What is an Open-Air Classroom?

Mary McMahon
Mary McMahon

An open-air classroom is a classroom which is located outside, allowing students to come into contact with nature as they learn. Many open-air classrooms are designed for hands-on activities, although potentially any subject could be taught in an open-air classroom. There are a variety of advantages to teaching in an open-air classroom, not least of which is the fact that you can take an open-air classroom anywhere, which can be extremely useful in the developing world.

Open-air classrooms allow students to enjoy nature as they learn.
Open-air classrooms allow students to enjoy nature as they learn.

In the classic sense, an open-air classroom is a classroom where students engage in hands-on learning related to nature topics. For example, an organic gardening class might be held in a garden, allowing students to grow plants while they talk about gardening issues and organic culture in general. Open air classrooms can also be used to teach students about various biomes, and to encourage direct interaction with the environment.

However, an open-air classroom can also be used for more abstract subjects. For example, students could be seated in a garden while they talk about a variety of topics, from philosophy to the history of herbal medicine. Many people find that open-air learning is beneficial, allowing students to learn in a pleasant, healthy environment, and an open-air classroom can encourage enthusiasm about learning and going to school. Many students also learn better with a supply of fresh, healthy air, although sometimes the outdoor environment can be distracting.

In the developing world, many classes are taught in open-air classrooms, often because a community lacks a designated school. The outdoor environment is also sometimes more pleasant than an indoor location, allowing students to take advantage of shade while they stretch out and get a chance to breathe fresh air. The space of an open-air classroom also allows students to engage in a variety of activities without worrying about space constraints, creating a more fluid and dynamic educational environment.

On occasion, teachers in traditional schools may choose to take their students outside for a day in an outdoor classroom. In schools which have appropriate spaces, these days can be great treats for students, giving them a chance to get outside the confining and familiar environment of the classroom to absorb new material which may be more interesting since it is taught and discussed outside. Many workshops and retreats with a natural or holistic focus also offer open-air learning to students of all ages.

Mary McMahon
Mary McMahon

Ever since she began contributing to the site several years ago, Mary has embraced the exciting challenge of being a wiseGEEK researcher and writer. Mary has a liberal arts degree from Goddard College and spends her free time reading, cooking, and exploring the great outdoors.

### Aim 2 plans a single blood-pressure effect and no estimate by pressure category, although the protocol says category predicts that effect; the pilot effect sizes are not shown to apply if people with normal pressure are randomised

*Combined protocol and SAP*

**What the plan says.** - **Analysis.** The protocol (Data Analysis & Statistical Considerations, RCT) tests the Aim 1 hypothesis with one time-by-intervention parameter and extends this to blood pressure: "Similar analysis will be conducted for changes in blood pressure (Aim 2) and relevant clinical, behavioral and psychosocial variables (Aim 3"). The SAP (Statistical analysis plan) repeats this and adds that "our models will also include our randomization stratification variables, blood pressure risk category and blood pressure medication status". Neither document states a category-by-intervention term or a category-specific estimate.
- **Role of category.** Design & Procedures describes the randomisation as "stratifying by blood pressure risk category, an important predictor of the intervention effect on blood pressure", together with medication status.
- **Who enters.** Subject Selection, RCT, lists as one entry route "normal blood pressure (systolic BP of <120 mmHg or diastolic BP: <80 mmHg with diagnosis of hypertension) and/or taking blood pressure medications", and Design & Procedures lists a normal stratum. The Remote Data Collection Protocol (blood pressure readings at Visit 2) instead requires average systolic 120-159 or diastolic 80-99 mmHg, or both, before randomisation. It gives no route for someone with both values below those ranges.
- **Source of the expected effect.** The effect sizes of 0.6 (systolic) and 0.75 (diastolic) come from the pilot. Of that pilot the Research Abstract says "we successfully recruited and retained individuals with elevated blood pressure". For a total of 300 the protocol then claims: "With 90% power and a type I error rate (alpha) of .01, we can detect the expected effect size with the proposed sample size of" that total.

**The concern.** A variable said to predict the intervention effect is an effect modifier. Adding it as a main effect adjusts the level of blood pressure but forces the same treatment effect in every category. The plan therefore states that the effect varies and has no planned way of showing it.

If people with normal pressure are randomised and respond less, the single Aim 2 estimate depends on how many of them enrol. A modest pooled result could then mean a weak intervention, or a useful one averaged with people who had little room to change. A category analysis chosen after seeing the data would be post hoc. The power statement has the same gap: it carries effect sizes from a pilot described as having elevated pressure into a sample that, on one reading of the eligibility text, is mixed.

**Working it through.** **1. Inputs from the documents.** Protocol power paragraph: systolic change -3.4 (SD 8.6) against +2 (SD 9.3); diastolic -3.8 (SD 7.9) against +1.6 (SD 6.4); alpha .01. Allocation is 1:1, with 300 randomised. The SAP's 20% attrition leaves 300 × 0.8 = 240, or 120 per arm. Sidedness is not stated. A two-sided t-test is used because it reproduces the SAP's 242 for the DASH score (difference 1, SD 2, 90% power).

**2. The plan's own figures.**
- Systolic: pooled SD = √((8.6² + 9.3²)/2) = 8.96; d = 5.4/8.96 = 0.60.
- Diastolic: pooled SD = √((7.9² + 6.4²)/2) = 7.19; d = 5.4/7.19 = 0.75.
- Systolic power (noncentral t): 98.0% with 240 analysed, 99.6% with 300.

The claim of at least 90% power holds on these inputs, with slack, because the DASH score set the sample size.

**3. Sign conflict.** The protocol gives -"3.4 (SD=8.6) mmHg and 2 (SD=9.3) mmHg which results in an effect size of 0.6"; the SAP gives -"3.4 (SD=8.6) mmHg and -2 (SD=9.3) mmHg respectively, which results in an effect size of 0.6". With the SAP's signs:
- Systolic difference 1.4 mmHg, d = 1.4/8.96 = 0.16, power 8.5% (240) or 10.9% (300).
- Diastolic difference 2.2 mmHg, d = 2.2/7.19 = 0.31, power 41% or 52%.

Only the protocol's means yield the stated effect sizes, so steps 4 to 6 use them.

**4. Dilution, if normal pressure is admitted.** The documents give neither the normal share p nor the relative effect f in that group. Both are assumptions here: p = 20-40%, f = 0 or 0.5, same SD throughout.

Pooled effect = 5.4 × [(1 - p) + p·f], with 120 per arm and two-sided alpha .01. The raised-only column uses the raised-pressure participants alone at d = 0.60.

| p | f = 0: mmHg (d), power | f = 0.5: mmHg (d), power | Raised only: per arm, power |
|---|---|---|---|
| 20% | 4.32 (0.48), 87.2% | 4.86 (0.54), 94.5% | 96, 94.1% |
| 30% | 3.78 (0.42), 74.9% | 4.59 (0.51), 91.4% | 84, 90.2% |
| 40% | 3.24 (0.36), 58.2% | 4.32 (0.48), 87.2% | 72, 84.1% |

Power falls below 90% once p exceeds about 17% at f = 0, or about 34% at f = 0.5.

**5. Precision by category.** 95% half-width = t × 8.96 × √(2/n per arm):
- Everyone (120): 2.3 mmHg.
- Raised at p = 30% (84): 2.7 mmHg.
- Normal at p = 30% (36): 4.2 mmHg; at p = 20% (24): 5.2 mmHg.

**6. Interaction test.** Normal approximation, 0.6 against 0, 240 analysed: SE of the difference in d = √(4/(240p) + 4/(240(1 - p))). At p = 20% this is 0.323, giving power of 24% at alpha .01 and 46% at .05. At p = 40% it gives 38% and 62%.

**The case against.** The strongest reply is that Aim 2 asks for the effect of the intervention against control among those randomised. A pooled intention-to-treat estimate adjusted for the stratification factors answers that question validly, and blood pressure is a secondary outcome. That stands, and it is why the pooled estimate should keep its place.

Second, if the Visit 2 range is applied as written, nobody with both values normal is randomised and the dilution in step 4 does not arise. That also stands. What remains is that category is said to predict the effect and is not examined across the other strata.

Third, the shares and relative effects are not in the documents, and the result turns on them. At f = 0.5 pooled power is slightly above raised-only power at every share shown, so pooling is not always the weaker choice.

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Discussion Comments


@KoiwiGal - It might be OK, but it's still not ideal. An open-air classroom might seem like just a romantic view of classroom strategy, but it's actually very good for children to be able to learn in different environments occasionally. It's stimulating for them to see new things. It might be a little bit distracting at first, but, honestly, that can actually be a good thing. The minor distractions of leaves blowing in the wind are not going to take away from their ability to learn nearly as much as the complete boredom of a completely regimented room.

Ideally, children should have the room and permission to fidget as much as they like (without disturbing others). And on top of that, as it says in the article, it's often cheaper to arrange open-air classrooms, which can be an advantage in many places.


@pleonasm - You were lucky to have a school where that was even possible. I've definitely seen schools where there simply wouldn't have been anywhere for a class to go if they wanted to learn outside, because there wasn't any natural surroundings nearby.

I think an effective classroom is probably going to have various things inside it that come from the outside, like fish and plants and various rocks and shells and things.

But it's not always going to be possible, particularly for inner-city schools, for the kids to get into the outdoors regularly. And that's OK.


I remember one class in particular when I was a kid, our teacher made sure to try and teach outside at least once a week (if the weather was suitable). It was usually considered to be our "treat" to be able to go outside and learn math or whatever else, although I think she usually used it as a science lesson.

Of course, we also went outside for P.E. and sports and so forth, but there seemed to be something special about having an open-air classroom for a more ordinary subject.

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